Personal computing has gotten smaller and more intimate over the years – from the desktop computer to the laptop, to smartphones and tablets, to smart watches and smart glasses.
But the next generation of wearable computing technology – for health and wellness, social interaction and myriad other applications – will be even closer to the wearer than a watch or glasses: It will be affixed to the skin.
On-skin interfaces – sometimes known as “smart tattoos” – have the potential to outperform the sensing capabilities of current wearable technologies, but combining comfort and durability has proven challenging. Now, members of Cornell’s Hybrid Body Lab have come up with a reliable, skin-tight interface that’s easy to attach and detach, and can be used for a variety of purposes – from health monitoring to fashion.
Doctoral student and lab member Pin-Sung Ku is lead author of “SkinKit: Construction Kit for On-Skin Interface Prototyping,” which was presented in September at UbiComp ’22, the Association for Computing Machinery’s international joint conference on pervasive and ubiquitous computing.
“We’ve been working on this for years, and I think we’ve finally figured out a lot of the technical challenges,” said Cindy (Hsin-Liu) Kao, assistant professor of human centered design in the College of Human Ecology, and the study’s senior author. “We wanted to create a modular approach to smart tattoos, to make them as straightforward as building Legos.”
Other contributors, all former lab members, are former postdoctoral researcher Md. Tahmidul Islam Molla, now an assistant professor of practice in computer science at Marquette University; Kunpeng Huang ’21, M.Eng. ’22; Priya Kattappurath ’20, M.Eng. ’21; and Krithik Ranjan ’22.
SkinKit – a plug-and-play system that aims to “lower the floor for entry” to on-skin interfaces, Kao said, for those with little or no technical expertise – is the product of countless hours of development, testing and redevelopment, she said.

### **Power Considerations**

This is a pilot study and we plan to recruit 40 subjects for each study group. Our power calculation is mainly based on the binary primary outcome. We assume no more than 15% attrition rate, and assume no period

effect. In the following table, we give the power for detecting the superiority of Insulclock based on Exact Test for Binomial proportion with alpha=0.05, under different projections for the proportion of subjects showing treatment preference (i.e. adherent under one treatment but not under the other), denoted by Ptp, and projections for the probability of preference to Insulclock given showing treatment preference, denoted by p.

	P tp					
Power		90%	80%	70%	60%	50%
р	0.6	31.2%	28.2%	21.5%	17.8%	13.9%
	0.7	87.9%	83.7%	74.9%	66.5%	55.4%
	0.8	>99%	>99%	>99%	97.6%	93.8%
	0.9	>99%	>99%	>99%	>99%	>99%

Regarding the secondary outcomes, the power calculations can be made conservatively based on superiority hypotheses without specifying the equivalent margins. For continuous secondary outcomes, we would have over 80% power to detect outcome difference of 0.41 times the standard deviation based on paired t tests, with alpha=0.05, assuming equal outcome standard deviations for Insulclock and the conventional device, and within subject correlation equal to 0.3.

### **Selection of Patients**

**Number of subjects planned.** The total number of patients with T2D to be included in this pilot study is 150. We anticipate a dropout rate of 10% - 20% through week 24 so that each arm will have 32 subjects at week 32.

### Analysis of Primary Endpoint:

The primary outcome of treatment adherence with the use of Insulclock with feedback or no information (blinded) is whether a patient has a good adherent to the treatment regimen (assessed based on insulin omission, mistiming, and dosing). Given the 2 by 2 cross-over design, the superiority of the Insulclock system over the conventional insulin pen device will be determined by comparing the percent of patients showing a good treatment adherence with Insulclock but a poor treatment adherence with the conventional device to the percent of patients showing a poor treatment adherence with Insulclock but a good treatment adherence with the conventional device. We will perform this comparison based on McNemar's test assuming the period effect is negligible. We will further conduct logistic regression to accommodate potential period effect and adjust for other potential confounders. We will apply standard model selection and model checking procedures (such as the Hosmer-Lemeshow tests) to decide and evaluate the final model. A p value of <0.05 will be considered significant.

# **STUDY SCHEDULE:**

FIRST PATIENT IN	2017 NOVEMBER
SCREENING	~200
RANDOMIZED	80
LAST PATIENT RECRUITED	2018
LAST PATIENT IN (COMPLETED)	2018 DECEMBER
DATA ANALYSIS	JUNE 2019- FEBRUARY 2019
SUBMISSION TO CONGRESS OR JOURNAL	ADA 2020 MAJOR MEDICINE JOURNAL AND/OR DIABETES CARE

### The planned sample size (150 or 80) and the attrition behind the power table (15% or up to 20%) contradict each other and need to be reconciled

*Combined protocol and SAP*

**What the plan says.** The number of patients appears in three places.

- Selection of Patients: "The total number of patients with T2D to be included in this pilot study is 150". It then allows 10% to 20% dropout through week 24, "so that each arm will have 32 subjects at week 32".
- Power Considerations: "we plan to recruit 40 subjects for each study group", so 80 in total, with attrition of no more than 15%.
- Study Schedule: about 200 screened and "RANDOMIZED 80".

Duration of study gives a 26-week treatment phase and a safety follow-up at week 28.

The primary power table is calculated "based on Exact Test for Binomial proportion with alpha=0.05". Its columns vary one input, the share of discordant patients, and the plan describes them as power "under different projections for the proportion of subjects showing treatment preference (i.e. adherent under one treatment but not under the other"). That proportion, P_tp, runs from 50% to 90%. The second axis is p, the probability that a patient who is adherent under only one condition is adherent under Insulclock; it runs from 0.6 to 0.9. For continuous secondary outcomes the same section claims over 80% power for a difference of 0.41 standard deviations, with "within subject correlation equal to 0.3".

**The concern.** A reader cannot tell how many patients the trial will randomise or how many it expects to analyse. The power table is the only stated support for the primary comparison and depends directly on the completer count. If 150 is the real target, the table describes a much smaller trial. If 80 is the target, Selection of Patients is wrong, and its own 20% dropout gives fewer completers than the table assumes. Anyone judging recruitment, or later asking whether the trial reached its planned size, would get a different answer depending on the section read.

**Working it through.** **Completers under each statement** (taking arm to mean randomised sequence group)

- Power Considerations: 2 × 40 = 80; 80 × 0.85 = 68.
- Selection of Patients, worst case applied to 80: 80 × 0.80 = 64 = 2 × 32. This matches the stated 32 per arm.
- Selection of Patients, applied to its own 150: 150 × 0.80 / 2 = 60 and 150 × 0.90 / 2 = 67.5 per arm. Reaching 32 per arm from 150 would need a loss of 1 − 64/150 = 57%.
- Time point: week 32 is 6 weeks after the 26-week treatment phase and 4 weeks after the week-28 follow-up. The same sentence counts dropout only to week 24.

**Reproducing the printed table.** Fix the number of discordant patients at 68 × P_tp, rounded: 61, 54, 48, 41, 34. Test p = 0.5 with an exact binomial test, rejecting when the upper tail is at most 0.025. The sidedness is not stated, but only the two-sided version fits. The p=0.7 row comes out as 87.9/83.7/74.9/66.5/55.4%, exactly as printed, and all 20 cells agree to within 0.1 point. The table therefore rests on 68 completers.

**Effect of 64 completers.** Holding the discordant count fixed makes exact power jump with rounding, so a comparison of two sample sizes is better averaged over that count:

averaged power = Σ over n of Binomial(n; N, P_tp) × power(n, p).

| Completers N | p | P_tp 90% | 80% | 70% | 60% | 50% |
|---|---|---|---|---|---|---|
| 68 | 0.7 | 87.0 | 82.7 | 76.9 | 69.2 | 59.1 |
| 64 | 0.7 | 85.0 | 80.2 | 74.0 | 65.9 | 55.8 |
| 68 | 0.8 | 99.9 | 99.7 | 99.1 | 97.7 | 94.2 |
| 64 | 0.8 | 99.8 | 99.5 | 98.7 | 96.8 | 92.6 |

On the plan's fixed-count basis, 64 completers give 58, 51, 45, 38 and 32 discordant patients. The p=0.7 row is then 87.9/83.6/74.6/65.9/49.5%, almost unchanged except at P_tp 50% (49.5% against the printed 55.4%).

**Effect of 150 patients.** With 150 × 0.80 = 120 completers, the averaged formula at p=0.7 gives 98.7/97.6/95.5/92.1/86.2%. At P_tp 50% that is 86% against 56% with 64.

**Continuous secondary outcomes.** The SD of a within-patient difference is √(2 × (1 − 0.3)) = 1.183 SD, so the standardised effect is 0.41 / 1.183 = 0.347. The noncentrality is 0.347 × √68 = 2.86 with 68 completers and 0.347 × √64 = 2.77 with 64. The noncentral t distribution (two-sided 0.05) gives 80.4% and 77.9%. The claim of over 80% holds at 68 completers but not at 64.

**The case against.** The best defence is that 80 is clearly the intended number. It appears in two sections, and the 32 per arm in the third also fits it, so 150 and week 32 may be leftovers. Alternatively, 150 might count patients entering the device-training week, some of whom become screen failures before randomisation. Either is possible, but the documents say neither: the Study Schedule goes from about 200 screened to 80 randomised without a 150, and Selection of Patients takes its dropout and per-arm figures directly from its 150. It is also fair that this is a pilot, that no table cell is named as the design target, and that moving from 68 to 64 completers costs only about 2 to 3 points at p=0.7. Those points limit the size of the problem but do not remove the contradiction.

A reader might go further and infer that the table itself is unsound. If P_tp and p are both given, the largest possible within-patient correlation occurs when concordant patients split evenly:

Kao’s lab is also very conscious of cultural differences generally, and she thinks it’s important to bring these devices to diverse populations.
“People from different cultures, backgrounds and ethnicities can have very different perceptions toward these devices,” she said. “We felt it’s actually very important to let more people have a voice in saying what they want these smart tattoos to do.”
Fabrication is done with temporary tattoo paper, silicone textile stabilizer and water, creating a multi-layer thin film structure the group calls “skin cloth.” The layered material can be cut into desired shapes – for their study, the researchers used three-quarter-inch squares, with male-female cutting lines so the pieces can be tessellated (joined together) – and fitted with miniaturized flexible printed circuit board modules to perform a range of tasks.
“The starting point was to find a suitable form factor, and then to make it scalable,” Ku said. “And the way we scale it is through the tessellation pattern. So then the user can design a circuit and then customize the layout by putting multiple modules together.”
One of the benefits of their design, Ku said, is the reusability component.
“The wearer can easily attach them together and also detach them,” he said. “Let’s say that today you want to use one of the sensors for certain purposes, but tomorrow you want it for something different. You can easily just detach them and reuse some of the modules to make a new device in minutes.”
To test SkinKit, the researchers first recruited nine participants with both STEM and design backgrounds to build and wear the devices. Their input from the 90-minute workshop helped inform further modifications, which the group performed before conducting a larger, two-day study involving 25 participants with both STEM and design backgrounds.
Devices designed by the 25 study participants addressed: health and wellness, including temperature sensors to detect fever due to COVID-19; personal safety, including a device that would help the wearer maintain social distance during the pandemic; notification, including an arm-worn device that a runner could wear that would vibrate when a vehicle was near; and assistive technology, such as a wrist-worn sensor for the blind that would vibrate when the wearer was about to bump into an object.
Other applications were for social, fashion and athletic training purposes.
Kao said members of her lab, including Ku, took part in the 4-H Career Explorations Conference over the summer, and had approximately 10 middle-schoolers from upstate New York build their own SkinKit devices.
“I think it just shows us a lot of potential for STEM learning, and especially to be able to engage people who maybe originally wouldn’t have interest in STEM,” Kao said. “But by combining it with body art and fashion, I think there’s a lot of potential for it to engage the next generation and broader populations to explore the future of smart tattoos.”
This work was supported by the National Science Foundation.